Tuesday, April 1, 2008

Tiny Bird Brain Gardening (Part 2)

Everyone knows that hummingbirds love red flowers but do you know why? Because although tiny, a hummingbird's brain is quite knowledgeable about where to find the most nectar. Red flowers tend to have more nectar than other colors. Does that mean a hummingbird garden should be completely red? No, hummingbirds also feed at pink, orange, purple, yellow, and even white flowers. The real attraction for hummingbirds is shape. Think "Tubular" and you'll be thinking like a hummingbird.

So what does a garden need to be successful at attracting hummingbirds?
  1. Flowers: You can choose combinations of annuals, perennials, flowering shrubs, vines and even some flowering vegetables to attract hummingbirds. Remember that they prefer "hot" colors and to overlap the bloom times so the garden never runs out of nectar. Although, not every flower has to be red, a patch of red flowers will act as a "Come and Get Me" sign. Also, regional wildflowers provide more nectar per bloom than other flower varieties so if at all possible "Go Wild!"

  2. Sun & Shade: Hummingbirds prefer to spend about half their time in the sun, 1/4 of their time in partial shade, and the remainder of their time in full shade.

  3. Shrubs & Trees: Essential in providing both partial and full shade they also provide locations for perching, shelter, and roosting.

  4. Flight room. While most birds perch to feed, hummingbirds don't always have that luxury. They need room between flowers to fly and hover. A tiered flower bed works best for hummingbirds.

  5. Water. Hummingbirds love to bathe (actually to shower). And are very resourceful at finding water for bathing in. They prefer moving water such as beads of water left on leaves after a rainfall or the fine spray of a waterfall. To set up a hummingbird shower in your hummingbird garden use a nozzle that gives us a continuous fine mist.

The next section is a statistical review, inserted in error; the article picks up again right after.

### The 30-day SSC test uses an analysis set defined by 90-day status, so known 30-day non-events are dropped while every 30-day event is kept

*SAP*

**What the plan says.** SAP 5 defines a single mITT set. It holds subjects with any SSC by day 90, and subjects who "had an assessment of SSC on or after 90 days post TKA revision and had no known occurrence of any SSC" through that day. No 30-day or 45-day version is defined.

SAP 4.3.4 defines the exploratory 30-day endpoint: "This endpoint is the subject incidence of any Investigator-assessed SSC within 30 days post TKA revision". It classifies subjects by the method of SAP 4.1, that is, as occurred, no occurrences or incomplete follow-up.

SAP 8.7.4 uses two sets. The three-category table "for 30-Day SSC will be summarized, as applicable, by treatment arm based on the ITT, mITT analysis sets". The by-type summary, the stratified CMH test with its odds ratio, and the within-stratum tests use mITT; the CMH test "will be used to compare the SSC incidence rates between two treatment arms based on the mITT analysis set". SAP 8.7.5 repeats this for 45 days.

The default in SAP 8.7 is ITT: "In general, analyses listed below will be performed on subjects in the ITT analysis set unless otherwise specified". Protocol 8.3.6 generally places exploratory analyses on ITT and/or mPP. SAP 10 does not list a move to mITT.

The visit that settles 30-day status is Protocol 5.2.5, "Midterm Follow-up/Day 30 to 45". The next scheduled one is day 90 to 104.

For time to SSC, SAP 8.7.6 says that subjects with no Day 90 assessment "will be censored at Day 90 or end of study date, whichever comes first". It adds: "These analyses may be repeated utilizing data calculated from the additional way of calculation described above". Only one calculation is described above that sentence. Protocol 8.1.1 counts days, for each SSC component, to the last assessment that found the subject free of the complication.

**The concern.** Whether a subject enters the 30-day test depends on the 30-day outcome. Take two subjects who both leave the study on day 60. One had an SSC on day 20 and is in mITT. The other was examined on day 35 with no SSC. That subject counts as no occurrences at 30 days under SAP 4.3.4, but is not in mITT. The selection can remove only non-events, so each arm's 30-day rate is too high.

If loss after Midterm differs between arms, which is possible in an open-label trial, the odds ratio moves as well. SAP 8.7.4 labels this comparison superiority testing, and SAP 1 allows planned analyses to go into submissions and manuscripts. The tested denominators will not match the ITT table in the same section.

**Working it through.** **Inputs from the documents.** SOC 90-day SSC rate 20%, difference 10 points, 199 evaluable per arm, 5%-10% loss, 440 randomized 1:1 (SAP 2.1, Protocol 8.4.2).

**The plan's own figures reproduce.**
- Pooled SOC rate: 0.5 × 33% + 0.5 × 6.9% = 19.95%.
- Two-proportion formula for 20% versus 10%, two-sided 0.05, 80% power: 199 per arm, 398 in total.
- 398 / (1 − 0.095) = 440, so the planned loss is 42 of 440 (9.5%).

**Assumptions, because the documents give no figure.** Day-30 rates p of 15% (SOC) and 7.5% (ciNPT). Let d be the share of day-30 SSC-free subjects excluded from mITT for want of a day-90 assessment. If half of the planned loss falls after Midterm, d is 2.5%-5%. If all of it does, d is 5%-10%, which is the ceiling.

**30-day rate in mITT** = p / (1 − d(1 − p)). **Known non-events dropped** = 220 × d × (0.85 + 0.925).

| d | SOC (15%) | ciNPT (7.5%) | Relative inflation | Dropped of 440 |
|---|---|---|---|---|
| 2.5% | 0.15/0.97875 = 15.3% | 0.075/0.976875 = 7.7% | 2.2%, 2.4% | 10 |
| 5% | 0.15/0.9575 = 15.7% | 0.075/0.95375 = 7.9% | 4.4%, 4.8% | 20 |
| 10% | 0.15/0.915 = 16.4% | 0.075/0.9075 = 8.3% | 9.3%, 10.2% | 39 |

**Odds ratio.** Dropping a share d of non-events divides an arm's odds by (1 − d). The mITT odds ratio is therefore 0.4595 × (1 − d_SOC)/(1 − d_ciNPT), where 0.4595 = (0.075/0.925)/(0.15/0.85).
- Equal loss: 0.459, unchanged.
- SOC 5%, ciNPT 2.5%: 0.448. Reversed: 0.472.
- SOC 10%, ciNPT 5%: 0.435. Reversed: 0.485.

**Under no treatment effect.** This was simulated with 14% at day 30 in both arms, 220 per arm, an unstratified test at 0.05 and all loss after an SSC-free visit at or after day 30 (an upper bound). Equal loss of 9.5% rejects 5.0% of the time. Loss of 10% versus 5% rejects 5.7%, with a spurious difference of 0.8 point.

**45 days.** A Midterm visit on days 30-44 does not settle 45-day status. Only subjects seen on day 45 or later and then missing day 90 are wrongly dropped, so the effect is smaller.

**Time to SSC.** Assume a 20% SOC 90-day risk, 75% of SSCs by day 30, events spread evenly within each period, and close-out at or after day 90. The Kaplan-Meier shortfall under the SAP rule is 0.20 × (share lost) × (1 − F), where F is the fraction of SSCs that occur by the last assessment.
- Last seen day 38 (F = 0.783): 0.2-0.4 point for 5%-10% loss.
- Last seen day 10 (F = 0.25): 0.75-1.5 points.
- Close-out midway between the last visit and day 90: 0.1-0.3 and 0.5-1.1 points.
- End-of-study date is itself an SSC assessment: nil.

Favorites for Hummingbirds

  • bearded iris
  • bee balm
  • bellflower
  • buttercup
  • butterfly weed
  • carnation
  • catmint
  • columbine
  • coralbells
  • daylily
  • evening primrose
  • fireweed
  • foxglove
  • impatiens
  • hummingbird's trumpet
  • hollyhock
  • larkspur
  • loosestrife
  • poppy
  • sweet william


Robin's Nesting Place said...

They loved the red salvia in my garden last year. I'll be planting a lot of that this year along with many of the plants you listed.

GardenJoy4Me said...

They seem to love ivy geraniums in hanging planters as well. I have a lot of perennials in the garden that are listed as their favorites. Hopefully we will see more of them this year.

Anonymous said...

thanks, I wasnt aware that red flowers or even the shape of the flowers connotes content of its nectar.

West Bremerton florist

Anonymous said...

1. You should plant a garden with a long season of overlapping bloom, including plants such as the petunia, annual red salvia, autumn sage and shrimp plants, or the firebush.

2. You should plant flowers and plants which are native to your area of the country. You can find out information concerning the specific plants that grown in your area and attract hummingbirds by talking with someone from a plant nursery that is located where you live.

3. Your hummingbird garden should also contain some perches so the hummingbirds can survey the territory. You might want to create some perches that give the birds a good view over the flowers.

4. It is also important for your flower garden to have a source of water available for the hummingbirds. One way to do this is by having a birdbath available. The birdbath should have a very shallow water depth to allow the birds to stand in the water if they choose to do so. Adding some small flat rocks to the birdbath will create different water depths within the birdbath.

If you are looking for a wide variety of Information on the subject of hummingbirds, please click the link below.

Click Here To Visit About Hummingbirds

Happy hummingbird watching everyone!

Zoe Ann Hinds